JAKARTA, Indonesia (AP) _ Police said Monday they have arrested a top organizer of last year's Bali bombings as he was preparing more terrorist attacks with other al-Qaida-linked militants.

The suspect, Idris, topped the list of Indonesia's most-wanted suspects in the Oct. 12 Bali bombings that killed 202 people, mostly foreign tourists.

``He has confessed to his entire role in the bombing,'' Bali police chief Maj. Gen. I Made Mangku Pastika told The Associated Press. ``This is a very important arrest.''

The arrest appeared to be a major victory for Indonesia, the world's most populous Muslim country, in its fight against Islamic militancy. The United States renewed its travel warning for the country on Friday, saying terrorists may be planning new attacks on U.S. targets.

Pastika said Idris, who like many Indonesians uses only one name, was part of a gang that robbed a bank in Medan city, Sumatra island last month. The money was to be used to fund an unspecified terror operation, he said.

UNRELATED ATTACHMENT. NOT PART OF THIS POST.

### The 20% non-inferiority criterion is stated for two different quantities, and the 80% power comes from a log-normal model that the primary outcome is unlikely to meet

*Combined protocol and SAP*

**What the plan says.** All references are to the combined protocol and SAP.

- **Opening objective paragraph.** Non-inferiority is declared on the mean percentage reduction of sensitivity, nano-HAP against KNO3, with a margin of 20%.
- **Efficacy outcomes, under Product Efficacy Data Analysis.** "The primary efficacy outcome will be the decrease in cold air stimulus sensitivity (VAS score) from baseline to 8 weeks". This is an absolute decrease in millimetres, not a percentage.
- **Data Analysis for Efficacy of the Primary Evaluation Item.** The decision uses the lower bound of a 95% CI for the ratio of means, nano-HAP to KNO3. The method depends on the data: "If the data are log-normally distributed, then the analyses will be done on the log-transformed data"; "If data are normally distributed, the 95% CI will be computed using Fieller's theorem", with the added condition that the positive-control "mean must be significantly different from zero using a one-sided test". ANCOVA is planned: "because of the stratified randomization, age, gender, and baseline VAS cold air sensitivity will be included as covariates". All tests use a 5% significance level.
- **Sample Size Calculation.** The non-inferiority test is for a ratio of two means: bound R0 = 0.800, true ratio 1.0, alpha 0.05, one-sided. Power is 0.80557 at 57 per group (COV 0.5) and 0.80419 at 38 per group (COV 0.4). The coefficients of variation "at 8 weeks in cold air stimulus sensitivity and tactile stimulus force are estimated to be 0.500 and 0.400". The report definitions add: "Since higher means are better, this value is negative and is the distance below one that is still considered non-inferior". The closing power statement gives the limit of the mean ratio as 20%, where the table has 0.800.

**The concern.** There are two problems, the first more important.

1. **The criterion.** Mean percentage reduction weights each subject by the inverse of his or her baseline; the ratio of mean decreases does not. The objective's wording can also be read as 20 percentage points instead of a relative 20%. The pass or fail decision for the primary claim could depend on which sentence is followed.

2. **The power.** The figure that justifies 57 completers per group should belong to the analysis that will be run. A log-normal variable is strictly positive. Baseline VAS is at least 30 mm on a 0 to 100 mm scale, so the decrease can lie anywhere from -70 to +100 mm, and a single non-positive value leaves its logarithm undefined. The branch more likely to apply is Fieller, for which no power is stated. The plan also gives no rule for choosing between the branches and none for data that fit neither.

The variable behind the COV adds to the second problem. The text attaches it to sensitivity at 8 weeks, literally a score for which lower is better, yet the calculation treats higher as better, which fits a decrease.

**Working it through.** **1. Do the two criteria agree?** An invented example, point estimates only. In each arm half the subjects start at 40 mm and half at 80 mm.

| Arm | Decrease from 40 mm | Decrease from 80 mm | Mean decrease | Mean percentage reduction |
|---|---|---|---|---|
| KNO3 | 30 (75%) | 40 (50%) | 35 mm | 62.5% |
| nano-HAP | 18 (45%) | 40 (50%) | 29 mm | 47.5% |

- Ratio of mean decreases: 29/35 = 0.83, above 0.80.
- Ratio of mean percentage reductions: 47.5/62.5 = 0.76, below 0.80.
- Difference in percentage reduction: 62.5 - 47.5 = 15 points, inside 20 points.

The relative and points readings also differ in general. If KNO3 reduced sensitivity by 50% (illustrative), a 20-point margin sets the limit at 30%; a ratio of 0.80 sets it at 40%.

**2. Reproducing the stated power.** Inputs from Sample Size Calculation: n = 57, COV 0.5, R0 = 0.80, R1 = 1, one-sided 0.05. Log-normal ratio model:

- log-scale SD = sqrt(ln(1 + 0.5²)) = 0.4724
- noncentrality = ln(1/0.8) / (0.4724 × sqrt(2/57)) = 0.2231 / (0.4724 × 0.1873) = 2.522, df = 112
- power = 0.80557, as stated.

Idris has been flown to Bali for questioning, top detective Lt. Gen. Erwin Mapasseng said.

Idris and 10 other alleged members of the gang, who have all been accused of being members of the regional Islamic militant group Jemaah Islamiyah, were arrested June 12 in Medan, Mapasseng said.

Prosecutors have accused Idris of being the deputy of Imam Samudra, the alleged mastermind of the Bali bombings. Samudra is on trial in Bali for the attack.

Idris _ who uses the aliases Joni Hendrawan and Gembrot _ allegedly attended many of the key meetings when the bombings were plotted.

Prosecutors say Idris is a member of al-Qaida-linked Jemaah Islamiyah, which has been accused of carrying out the Bali attack.

Idris, 35, allegedly arranged financing for the attack and accommodation in Bali for the bombers.

He is believed to have studied in an Islamic school in Malaysia that was headed by Ali Ghufron _ one of three suspected Jemaah Islamiyah members on trial for the Bali attack.

Pastika said three other Bali bombing suspects remain on the run, including Dulmatin, who allegedly built the bombs used in Bali.

Jemaah Islamiyah allegedly aims to set up a regional fundamentalist Islamic state by using terror attacks to topple Southeast Asian governments.

Prosecutors in one of the Bali bombing trials for the first time on Monday linked the attack to Jemaah Islamiyah.

Until now, prosecutors have avoided implicating the group, despite it having been accused of involvement by Indonesia's government and other countries.